How Glory Made the World Right Side Up
Animal Stories from All-Creatures.org

FROM Cynthia Harris, Palomacy: It's Pigeon Diplomacy
September 2020

And in the not quite two months from Glory’s self-rescue, Steve and I had an aviary built in our backyard.... It is a slowly felt calm, a “righting” of the soul as love seeps into it to heal the anxiety and fear. It is a lot like falling asleep; it happens slowly and then all at once with one myoclonic jerk, then you awaken renewed.

aviary
Steve and Sindy in the aviary that Glory inspired

I fell in love the way you fall asleep: slowly, and then all at once.
~ John Green, The Fault In Our Stars

This is the story of Glory. Glory came into my husband’s, Steve, and my life in the year of Covid-19, on July 6, 2020, a year we all will remember. July 6th was a notable day. I was discharged from the hospital on July 6th, after spending seven days there, alone, having what seemed like dysentery. Like the upside-down year it is, I was in the hospital for a meat-eaters’ illness, a campylobacter infection of my colon. Campylobacter is bacteria someone gets from eating meat (usually undercooked chicken). I don’t eat meat. I am a vegan.

On July 6, 2020, Steve also had an upside-down moment. While picking up the freeway, a white “dove” (aka Glory) found him. Steve and I are Caltrans Adopt-A-Highway volunteers for litter pick, and while we often find “interesting” things among the trash on the freeway, a beautiful white bird is not one of them. Indeed, on July 6th, Steve was doing a particularly unpleasant task — cleaning up an illegal dump of someone’s belongings. Just as he was ready to come home, a white bird walked out of the dead vegetation nearby and made herself at home underneath Steve’s VW Passat. Fascinated at first, Steve took a picture of Glory, who appeared to have no intention of leaving the shade of the car’s underside.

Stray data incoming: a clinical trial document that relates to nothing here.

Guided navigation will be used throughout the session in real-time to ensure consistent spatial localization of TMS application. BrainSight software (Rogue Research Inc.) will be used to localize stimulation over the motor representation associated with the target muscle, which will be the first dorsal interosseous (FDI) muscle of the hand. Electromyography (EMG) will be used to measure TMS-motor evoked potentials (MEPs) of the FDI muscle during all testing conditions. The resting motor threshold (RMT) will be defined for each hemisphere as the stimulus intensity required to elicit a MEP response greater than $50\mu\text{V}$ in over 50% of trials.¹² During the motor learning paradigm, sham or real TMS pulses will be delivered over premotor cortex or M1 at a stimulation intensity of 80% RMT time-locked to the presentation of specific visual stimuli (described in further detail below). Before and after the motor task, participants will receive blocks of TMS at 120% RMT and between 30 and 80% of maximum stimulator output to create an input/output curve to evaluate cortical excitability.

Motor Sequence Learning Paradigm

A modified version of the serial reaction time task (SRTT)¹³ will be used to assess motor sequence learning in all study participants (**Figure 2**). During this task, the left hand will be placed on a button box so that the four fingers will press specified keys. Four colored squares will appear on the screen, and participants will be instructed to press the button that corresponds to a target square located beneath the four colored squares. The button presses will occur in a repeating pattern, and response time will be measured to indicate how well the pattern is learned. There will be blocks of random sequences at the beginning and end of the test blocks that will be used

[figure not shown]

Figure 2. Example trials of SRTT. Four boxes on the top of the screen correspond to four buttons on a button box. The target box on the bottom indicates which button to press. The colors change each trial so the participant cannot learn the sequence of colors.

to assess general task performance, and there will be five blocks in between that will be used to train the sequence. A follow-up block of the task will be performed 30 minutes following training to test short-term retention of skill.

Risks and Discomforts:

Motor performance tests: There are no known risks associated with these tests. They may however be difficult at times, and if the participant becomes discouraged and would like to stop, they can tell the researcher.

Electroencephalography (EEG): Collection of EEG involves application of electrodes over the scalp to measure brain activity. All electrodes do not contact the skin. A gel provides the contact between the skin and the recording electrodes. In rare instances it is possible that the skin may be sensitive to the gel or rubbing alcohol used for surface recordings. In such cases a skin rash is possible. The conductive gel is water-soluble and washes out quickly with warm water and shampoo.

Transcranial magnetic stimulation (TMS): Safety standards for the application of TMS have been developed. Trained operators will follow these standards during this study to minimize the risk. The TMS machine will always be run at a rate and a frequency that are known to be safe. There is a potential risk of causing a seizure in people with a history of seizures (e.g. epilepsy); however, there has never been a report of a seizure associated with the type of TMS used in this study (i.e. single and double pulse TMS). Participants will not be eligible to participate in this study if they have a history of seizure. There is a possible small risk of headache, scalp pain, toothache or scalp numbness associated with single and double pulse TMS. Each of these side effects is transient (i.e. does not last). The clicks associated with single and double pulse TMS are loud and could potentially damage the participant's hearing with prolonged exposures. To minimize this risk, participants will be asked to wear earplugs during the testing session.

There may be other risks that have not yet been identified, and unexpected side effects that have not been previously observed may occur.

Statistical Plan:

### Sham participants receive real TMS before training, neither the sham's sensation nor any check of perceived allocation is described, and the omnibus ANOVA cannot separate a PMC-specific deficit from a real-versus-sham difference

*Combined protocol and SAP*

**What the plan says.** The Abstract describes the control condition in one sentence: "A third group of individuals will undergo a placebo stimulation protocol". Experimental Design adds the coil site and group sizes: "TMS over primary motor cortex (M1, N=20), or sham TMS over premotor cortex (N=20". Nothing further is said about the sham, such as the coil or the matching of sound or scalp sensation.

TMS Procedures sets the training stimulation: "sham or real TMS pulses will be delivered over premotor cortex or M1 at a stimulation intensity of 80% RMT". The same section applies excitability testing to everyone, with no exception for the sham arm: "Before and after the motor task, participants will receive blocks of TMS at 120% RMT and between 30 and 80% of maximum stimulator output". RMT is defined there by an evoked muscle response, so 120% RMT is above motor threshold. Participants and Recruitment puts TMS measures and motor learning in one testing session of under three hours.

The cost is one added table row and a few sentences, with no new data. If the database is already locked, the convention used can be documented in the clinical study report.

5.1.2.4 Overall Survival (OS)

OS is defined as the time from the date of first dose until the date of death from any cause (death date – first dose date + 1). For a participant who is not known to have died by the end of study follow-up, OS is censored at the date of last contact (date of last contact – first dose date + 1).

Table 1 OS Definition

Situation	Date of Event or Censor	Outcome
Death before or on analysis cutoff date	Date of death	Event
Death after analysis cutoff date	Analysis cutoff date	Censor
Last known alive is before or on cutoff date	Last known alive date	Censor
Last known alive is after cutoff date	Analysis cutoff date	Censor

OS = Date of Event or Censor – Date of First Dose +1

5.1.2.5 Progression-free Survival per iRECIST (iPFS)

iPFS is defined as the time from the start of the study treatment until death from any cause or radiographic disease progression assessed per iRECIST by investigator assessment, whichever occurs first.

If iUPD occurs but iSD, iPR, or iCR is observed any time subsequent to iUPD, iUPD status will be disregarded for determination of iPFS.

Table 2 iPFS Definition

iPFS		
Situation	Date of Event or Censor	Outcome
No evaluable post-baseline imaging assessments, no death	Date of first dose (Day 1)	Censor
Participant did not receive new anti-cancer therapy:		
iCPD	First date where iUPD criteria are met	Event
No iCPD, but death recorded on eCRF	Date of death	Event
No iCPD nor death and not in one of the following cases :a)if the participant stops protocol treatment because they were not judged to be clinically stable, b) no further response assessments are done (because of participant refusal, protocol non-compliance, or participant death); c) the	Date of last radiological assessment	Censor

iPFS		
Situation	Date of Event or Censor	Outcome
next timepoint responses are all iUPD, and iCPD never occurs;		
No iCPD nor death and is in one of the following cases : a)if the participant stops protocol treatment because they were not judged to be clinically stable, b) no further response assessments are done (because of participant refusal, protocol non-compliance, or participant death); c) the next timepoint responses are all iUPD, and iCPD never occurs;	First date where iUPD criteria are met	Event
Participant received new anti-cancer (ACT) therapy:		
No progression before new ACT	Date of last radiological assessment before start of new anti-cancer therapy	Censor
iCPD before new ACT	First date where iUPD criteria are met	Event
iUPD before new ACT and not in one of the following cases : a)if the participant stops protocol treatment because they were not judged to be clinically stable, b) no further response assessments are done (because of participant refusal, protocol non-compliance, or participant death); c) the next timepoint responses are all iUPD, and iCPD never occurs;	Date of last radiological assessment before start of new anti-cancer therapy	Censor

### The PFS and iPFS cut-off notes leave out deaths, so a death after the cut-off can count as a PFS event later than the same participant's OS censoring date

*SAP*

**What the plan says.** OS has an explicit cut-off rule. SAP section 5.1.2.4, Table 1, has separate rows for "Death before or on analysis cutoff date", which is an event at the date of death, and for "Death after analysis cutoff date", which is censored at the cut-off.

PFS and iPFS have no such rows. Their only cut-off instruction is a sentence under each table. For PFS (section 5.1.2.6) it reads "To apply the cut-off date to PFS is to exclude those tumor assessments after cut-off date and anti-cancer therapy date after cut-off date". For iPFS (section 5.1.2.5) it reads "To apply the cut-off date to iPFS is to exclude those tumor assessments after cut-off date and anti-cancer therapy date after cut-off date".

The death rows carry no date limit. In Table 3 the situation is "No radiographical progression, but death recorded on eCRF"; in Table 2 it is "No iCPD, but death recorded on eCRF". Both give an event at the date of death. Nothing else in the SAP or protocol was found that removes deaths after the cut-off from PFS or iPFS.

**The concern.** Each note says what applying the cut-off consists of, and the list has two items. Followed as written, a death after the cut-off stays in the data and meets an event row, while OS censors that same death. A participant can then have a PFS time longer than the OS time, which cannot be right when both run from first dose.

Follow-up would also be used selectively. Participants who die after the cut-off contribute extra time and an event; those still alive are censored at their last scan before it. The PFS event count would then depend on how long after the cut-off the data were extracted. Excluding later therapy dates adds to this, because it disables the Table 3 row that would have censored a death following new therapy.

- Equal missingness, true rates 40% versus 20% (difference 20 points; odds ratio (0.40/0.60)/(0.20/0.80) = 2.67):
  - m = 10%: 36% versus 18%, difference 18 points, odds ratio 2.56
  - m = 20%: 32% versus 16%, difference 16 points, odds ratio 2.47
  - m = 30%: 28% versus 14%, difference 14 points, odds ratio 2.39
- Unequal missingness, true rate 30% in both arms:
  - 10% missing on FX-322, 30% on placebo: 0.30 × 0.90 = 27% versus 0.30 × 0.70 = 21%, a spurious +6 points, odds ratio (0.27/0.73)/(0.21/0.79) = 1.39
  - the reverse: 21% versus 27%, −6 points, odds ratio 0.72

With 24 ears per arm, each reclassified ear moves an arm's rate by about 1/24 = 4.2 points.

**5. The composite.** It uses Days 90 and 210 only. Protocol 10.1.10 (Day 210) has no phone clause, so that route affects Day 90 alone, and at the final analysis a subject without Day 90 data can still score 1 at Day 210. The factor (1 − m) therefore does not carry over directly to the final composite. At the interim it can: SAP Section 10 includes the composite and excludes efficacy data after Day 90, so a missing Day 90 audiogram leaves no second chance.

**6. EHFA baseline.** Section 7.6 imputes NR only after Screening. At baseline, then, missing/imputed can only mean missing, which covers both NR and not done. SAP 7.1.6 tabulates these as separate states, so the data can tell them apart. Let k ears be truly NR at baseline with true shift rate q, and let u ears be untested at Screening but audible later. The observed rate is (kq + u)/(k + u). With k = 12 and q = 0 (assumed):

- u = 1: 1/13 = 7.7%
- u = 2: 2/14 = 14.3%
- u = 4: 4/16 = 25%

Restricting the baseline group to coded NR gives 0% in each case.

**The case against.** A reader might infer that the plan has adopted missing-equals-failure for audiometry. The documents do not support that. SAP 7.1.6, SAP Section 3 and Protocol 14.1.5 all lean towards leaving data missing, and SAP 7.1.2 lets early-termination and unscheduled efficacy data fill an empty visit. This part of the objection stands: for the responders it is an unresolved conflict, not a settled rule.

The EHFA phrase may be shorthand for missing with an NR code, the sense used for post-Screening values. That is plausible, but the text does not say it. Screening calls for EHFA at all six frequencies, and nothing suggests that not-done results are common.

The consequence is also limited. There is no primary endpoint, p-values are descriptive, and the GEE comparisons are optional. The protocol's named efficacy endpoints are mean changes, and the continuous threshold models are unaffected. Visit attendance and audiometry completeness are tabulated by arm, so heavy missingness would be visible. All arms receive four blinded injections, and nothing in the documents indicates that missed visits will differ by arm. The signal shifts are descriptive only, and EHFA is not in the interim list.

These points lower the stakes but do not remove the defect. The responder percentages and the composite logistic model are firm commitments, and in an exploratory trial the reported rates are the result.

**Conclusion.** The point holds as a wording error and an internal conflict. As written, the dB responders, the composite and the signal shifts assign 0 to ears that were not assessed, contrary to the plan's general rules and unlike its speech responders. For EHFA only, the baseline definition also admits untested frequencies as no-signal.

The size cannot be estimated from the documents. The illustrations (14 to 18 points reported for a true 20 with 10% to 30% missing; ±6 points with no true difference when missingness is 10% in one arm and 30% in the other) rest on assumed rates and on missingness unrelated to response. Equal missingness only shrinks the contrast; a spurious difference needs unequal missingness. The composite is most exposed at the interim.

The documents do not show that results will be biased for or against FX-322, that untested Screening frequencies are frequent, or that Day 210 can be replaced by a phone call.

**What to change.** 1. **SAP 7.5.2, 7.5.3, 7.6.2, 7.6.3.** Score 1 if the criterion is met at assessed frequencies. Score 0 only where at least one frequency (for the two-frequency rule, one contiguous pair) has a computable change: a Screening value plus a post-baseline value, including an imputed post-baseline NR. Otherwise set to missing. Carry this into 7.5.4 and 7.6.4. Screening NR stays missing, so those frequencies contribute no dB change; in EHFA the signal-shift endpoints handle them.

White Dove
Self-rescuing “dove release” surviving homer pigeon Glory wouldn’t take no for an answer

However, he soon became impatient and took a stick to try and “shoo” the bird out. Glory remained unmoved; she simply positioned herself further under the car. Steve persisted, and Glory eventually walked out from under the car and straight into ongoing traffic. Was it suicide? In retrospect, why couldn’t it have been; she certainly self-rescued. Regardless, Glory’s actions were a loud, “wake up call” to my husband that this white bird was not just a dove passing by, but a creature in search of rescue and help. Steve stepped out into the freeway and scooped Glory up and put her in a box in his car (one of the advantages of being a litter picker; our cars are always fully equipped for pretty much any eventuality).

There was little fanfare when she arrived home. Steve and I “got it” that Glory needed our help, and we applied ourselves to the task. Water and seed promptly arrived in her box. Glory drank three, pint bell jar lids full of water. Soon, she was housed in a borrowed parrot cage and “locked down” in our spare bedroom, away from our two cats, Mint and Bell. Research then began on this beautiful creature. It wasn’t long before I learned of Palomacy and the wonderful Elizabeth, who told us not only that Glory was a white homer pigeon (and not a dove) but all about rescued, unreleasable pigeons and doves.